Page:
The Centre for Policy Development has just released a new report on Australia’s policies on refugees and asylum seekers, entitled A New Approach: Breaking the Stalemate on Refugees & Asylum Seekers (pdf).
The report has been endorsed by 34 prominent Australians (their statement is here).
The report itself is very thorough and thoughtful, and a bonanza of facts and human stories – both welcome in a policy debate that largely ignores facts, and dismisses the human dimension of “border control” or mandatory detention.
They call for change in the public and political debate in Australia, renewed regional cooperation, better post-arrival support for asylum-seekers, an end to offshore processing and a move from mandatory to risk-based detention, with firm time limits (30 days for adults and 14 days for children) on how long someone can be detained unless they are deemed a security or health risk.
From a policy angle, everything they’ve written seems pretty sensible and would be substantially more humane and cost-effective than our current policies.
My big concern, though, is that the authors really present no plausible road-map for how we get there from here. What and who needs to change and how could that change come about for Australia to achieve a facts-based, non-hysterical, compassionate set of policies towards asylum-seekers and refugees? Apart from calling for more “national leadership”, what actually do the authors think can happen that will get us from where we are to where they want us to be?
In short, it seems like great policy, but not enough politics.
For example, the two recommendations for changing the public and political debate in Australia are to develop an independent commission to facilitate informed political and public debate and also an Independent Refugee Asylum and Humanitarian Assistance Authority to administer all aspects of policy. “What we need,” the report reads,
is a small independent and professional commission to promote informed debate about refugees.
Now, informed debates faciliated by independent and professional commissions are bound to be great. And I’m sure it would be wonderful if all public policy was formed after sober debates facilitated by independent and professional commissions.
But how is that independent and professional commission supposed to get traction in the public debate when every boat arrival is breathlessly reported on by media outlets? How is its supposedly informed debate meant to trump the political advantage which is there to be seized by whoever can most relentlessly stoke fear and portray refugees and asylum-seekers as threats to national security and sovereignty?
Because I think we have two rival views at work here. On the one hand we have a view (perfectly encapsulated in the slogan, “Stopping the boats”) which places “border protection” and “national sovereignty” higher than any other value. The appeal to national security and border protection, and its rhetoric exploits notions of boundaries and the prevention of bodily contamination or defilement (in this case, the defilement of the body politic by the unwanted, and potentially threatening, other).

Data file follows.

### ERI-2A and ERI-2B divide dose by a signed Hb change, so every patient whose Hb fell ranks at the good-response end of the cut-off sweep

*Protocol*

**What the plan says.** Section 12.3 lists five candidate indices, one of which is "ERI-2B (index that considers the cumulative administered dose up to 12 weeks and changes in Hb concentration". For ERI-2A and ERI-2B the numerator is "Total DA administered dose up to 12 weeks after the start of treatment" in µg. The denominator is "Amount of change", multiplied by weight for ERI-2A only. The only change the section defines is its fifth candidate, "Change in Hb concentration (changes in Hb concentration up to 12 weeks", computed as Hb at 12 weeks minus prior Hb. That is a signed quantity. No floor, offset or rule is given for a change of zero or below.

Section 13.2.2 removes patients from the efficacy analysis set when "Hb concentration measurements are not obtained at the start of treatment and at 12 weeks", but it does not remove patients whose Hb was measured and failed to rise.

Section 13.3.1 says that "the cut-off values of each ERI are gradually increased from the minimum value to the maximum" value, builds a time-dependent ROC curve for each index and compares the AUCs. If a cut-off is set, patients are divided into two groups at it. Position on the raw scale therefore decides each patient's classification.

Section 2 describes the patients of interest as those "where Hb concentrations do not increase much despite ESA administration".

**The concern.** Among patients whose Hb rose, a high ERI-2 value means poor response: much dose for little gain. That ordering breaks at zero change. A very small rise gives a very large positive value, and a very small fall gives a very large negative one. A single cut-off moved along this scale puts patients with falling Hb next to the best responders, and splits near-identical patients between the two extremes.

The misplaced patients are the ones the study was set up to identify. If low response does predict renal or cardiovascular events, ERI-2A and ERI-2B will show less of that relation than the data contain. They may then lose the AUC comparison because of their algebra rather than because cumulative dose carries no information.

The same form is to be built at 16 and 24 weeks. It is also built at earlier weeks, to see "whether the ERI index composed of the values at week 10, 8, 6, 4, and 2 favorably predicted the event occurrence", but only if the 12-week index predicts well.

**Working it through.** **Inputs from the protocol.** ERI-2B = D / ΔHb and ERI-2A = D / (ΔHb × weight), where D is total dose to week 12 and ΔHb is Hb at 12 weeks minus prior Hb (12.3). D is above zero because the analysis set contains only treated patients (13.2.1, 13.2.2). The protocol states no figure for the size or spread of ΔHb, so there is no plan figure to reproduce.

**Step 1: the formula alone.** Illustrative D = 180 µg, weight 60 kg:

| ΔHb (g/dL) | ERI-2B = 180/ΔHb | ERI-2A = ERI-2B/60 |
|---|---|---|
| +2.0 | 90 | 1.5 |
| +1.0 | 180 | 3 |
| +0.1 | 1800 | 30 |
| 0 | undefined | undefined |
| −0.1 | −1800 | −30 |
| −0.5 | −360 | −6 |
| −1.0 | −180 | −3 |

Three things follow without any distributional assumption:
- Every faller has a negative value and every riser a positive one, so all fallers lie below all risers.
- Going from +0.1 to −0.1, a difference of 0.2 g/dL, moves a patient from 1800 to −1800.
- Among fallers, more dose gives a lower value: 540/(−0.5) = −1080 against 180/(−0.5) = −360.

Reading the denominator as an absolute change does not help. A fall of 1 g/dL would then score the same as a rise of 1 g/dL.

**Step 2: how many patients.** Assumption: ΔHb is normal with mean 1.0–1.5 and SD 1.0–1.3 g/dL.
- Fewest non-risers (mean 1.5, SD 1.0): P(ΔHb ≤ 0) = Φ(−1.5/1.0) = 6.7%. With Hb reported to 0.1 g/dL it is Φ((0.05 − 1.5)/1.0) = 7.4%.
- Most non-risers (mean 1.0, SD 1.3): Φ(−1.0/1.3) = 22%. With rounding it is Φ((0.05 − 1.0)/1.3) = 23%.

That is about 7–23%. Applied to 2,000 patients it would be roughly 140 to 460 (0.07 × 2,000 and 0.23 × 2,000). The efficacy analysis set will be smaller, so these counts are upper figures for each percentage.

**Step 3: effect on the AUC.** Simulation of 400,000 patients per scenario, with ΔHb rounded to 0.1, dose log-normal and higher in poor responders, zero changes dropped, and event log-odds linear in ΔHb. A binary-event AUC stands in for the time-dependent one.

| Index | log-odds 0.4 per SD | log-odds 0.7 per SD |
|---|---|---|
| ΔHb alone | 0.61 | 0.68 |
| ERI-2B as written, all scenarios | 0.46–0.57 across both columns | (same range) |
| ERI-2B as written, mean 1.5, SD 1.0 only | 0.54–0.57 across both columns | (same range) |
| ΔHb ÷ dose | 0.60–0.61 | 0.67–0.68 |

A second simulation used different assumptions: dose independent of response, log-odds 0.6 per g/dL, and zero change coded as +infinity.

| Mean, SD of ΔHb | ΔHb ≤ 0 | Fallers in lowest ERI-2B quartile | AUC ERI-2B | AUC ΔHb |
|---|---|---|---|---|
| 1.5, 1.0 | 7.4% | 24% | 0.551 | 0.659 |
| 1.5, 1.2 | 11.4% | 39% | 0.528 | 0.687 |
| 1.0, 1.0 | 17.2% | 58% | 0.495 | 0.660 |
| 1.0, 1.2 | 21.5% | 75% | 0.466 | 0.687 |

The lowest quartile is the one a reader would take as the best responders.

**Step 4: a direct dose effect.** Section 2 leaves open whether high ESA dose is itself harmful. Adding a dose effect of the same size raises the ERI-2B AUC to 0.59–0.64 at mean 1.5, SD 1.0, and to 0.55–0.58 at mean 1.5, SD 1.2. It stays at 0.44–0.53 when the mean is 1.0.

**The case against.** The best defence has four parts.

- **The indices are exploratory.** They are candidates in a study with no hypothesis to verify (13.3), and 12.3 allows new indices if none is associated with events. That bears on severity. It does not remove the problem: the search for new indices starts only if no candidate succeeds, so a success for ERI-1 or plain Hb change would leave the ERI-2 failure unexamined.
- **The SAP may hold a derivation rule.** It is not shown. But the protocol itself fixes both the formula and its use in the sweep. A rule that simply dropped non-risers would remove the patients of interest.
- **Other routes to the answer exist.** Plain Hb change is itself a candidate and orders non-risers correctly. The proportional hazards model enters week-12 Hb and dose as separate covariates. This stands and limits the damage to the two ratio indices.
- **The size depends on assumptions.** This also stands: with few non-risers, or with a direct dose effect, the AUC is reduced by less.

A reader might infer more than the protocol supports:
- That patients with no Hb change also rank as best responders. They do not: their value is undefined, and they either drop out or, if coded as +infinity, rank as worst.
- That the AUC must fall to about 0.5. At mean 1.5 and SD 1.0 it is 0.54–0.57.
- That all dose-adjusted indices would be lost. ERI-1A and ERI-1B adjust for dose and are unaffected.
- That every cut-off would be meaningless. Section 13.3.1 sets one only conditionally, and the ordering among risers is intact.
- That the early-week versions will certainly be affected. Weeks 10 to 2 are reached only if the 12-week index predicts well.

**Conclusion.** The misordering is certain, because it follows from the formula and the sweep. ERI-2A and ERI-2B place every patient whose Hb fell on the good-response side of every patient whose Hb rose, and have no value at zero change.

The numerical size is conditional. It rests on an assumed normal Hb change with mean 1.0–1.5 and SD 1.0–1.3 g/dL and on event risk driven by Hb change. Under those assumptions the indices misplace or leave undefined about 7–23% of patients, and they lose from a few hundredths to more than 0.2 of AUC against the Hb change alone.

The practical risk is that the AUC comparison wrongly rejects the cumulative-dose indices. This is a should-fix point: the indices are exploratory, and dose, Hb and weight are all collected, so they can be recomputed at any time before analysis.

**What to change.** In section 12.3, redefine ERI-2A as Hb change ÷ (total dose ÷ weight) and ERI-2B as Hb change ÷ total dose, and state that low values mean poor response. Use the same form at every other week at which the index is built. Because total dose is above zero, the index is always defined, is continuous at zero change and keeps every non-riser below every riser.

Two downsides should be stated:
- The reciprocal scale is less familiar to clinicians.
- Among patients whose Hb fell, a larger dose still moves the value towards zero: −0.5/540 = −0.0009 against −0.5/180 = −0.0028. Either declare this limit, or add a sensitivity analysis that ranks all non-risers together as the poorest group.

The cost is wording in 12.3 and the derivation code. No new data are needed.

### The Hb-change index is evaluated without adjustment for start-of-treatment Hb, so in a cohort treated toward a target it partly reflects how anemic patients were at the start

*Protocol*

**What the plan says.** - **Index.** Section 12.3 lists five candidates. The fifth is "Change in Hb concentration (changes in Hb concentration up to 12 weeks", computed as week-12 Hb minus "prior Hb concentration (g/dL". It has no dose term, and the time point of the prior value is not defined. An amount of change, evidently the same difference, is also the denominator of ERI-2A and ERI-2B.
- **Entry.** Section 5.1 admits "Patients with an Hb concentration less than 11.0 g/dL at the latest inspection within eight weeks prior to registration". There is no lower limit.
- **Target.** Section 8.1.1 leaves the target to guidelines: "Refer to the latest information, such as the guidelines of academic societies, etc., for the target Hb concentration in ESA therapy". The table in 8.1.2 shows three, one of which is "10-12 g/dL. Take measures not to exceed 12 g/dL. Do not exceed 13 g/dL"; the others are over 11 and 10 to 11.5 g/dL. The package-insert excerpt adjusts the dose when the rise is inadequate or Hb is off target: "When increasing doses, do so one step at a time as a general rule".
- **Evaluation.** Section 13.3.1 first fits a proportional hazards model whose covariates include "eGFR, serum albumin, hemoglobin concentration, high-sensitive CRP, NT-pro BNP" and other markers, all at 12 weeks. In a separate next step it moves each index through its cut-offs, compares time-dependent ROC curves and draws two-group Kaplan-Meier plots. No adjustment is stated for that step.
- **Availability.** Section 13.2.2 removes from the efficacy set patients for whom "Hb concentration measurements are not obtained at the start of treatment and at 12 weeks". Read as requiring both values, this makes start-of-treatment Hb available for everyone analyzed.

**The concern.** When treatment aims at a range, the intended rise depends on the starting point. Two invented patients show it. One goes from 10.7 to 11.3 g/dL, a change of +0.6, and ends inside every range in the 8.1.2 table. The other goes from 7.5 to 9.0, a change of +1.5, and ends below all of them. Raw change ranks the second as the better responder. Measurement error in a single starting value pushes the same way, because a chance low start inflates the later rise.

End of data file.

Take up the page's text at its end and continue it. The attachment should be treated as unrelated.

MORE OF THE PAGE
Like an airborne virus or an invasive parasite attacking the body, asylum-seekers have transgressed certain physical and metaphorical boundaries and our response, or at least the response of many, is revulsion. I think the (at least partially) metaphorical nature of Australia’s borders is readily seen in the ease with which vast swathes of Australia can be legislatively removed from our “migration zone”.
And when asylum-seekers are viewed in this light, it is inevitable that they will also be subject to negative moral judgements. “Queue-jumpers.” “Illegals”. The kind of people who would throw their children overboard (except they didn’t).
It is also inevitable that our revulsion will be used to justify harsh responses (mandatory detention, removal of family reunion rights, towing boats back to sea, and so on).
The other view, that taken by the report’s authors, is that asylum-seekers are people. People who, because of certain traumas, have undertaken difficult and dangerous journeys to reach a place where they hope they might find safety and security. People who should be treated with, at a minimum, respect and, perhaps, even with a modicum of compassion and hospitality.
I’m completely with the report’s authors on this. And the facts, of course, are on their side. The tiny numbers of boat arrivals poses no meaningful threat to Australia’s “sovereignty”. Most people who arrive by boat are found to be refugees who are genuinely in need of a safe haven in Australia. Very few pose any kind of health or security threat to Australia, and a short period of detention for the purposes of security and health checks is entirely justifiable.
But my question is, how do we make it politically possible for Australia’s politicians and immigration system to treat asylum seekers differently?
How can we shape the national conversation and responses so that human rights and values trump abstractions of “border security” and “sending messages to people smugglers”?
How will we ensure that politicians flourish electorally by standing on principles of compassion and inclusion, rather than fear and exclusion?
How will we ensure that mercy wins out over sacrifice?
For a take on the politics of this, David Marr’s article is good.